ABSTRACT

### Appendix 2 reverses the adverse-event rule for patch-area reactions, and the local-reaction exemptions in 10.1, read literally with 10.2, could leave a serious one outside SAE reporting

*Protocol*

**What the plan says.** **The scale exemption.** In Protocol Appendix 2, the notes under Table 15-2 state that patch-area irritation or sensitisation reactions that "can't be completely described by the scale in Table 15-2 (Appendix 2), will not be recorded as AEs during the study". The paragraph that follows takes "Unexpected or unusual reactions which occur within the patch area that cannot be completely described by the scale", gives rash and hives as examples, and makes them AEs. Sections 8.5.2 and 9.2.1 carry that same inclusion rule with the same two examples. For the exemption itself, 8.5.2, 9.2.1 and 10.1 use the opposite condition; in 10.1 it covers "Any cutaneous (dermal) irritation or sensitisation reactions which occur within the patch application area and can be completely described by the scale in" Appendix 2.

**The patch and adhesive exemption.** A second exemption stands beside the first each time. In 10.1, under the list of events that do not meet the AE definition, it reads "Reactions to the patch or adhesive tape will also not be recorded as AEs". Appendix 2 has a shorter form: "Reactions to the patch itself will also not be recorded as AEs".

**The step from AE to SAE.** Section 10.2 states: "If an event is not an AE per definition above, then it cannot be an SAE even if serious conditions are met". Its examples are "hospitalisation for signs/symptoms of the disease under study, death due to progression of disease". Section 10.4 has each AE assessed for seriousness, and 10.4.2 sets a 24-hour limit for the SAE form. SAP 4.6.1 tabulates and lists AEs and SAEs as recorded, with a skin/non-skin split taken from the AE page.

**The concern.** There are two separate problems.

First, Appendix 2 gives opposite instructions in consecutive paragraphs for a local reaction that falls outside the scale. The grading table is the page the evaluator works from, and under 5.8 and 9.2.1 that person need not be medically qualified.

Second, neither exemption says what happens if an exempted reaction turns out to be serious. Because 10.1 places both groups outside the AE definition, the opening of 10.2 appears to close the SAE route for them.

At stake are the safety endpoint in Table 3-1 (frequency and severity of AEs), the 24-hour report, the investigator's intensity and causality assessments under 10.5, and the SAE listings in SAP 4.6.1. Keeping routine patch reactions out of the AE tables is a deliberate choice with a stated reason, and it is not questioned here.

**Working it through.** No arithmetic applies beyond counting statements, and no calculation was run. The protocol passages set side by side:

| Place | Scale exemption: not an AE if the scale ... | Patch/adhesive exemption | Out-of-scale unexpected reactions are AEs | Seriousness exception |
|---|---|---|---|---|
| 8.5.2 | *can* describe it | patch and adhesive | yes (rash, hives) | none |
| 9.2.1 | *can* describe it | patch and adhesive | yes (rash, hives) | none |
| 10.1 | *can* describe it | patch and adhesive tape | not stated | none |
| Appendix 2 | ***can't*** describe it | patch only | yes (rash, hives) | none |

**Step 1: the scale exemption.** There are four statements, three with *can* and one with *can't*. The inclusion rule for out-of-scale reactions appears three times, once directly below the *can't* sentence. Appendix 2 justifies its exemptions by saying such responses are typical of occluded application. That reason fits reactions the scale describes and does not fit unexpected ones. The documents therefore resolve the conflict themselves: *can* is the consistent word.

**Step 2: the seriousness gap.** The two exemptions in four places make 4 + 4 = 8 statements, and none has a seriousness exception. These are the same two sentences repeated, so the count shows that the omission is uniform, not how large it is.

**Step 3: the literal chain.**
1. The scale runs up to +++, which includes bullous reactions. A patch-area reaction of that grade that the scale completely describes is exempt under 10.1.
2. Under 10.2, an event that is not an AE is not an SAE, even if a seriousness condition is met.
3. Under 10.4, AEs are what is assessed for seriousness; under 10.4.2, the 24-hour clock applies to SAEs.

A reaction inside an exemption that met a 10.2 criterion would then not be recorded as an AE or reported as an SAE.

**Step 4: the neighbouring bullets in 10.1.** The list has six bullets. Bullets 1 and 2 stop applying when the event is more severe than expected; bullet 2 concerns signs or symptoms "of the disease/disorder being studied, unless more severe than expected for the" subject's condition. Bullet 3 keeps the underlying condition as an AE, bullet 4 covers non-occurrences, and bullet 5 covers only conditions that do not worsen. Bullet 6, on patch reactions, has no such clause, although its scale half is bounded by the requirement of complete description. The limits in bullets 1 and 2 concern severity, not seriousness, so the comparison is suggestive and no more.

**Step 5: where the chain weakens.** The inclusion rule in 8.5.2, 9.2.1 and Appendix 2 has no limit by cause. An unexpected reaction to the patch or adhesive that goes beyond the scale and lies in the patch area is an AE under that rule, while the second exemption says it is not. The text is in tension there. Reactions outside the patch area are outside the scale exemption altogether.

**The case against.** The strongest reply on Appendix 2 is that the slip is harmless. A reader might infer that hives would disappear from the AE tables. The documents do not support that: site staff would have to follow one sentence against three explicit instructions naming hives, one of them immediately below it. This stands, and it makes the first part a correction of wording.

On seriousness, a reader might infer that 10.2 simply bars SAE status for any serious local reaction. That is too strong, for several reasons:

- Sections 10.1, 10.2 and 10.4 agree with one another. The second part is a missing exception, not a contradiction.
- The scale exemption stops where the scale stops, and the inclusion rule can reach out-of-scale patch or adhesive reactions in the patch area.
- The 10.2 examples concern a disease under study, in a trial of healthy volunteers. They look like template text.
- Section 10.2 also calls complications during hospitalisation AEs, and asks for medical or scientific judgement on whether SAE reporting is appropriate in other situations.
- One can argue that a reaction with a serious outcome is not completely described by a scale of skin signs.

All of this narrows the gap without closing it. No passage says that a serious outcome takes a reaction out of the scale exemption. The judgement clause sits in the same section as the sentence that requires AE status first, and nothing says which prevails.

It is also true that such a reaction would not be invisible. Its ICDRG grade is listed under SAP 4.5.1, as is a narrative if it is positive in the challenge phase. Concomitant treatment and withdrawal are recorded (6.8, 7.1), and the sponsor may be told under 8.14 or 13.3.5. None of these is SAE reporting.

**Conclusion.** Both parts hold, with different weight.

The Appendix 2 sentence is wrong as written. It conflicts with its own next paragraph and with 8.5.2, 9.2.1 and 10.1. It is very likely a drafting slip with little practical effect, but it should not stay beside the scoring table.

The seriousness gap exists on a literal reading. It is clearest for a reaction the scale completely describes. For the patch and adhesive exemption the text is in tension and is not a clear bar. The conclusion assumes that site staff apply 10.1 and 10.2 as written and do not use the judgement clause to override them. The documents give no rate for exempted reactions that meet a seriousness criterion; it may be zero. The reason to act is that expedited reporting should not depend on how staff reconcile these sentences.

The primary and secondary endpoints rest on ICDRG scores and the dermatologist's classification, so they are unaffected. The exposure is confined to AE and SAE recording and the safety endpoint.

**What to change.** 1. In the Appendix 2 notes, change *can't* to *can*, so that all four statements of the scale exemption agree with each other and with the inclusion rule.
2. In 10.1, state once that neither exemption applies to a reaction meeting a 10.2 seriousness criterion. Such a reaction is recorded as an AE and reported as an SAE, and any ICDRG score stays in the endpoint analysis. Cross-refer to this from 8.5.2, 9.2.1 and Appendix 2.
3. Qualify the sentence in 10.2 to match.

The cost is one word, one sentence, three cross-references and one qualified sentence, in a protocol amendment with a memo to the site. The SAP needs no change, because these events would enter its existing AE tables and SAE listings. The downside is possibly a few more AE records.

Frozen debris lobes (FDLs) are large masses of soil, rock, incorporated organic material, and ice moving down permafrost-affected slopes. In this paper, we focus on FDL-A in the south-central Brooks Range, Alaska, which is an impending geohazard to the Dalton Highway, located just under 40 m away from the highway embankment. We present the results of multi-faceted research, including field-based studies, laboratory testing of soil samples, slope stability analysis, and a geographic information system (GIS) analysis. Subsurface instrumentation indicates that major movement of FDL-A occurs in a shear zone 20.6 to 22.8 m below the ground surface, with temperature-dependent internal flow as a secondary movement mechanism. Surface measurements show an overall average rate of movement of 1.2 cm per day, which is an increase over historic rates. The slope stability analysis required a back analysis to determine soil strength parameters at failure, resulting in cohesion values between 43 and 53 kPa and friction angles between 10° and 16°. The modeling results indicated a high sensitivity to pore-water pressure and cohesion. This is critical since the melting of massive ice and thawing of frozen soil will increase pore-water pressure and lower shear strength, resulting in the acceleration of FDL-A towards the Dalton Highway. The GIS analysis also provided insight into the movement and instability of FDL-A and provided groundwork for a GIS protocol for examining catchment and lobe features of all FDLs along the highway corridor.

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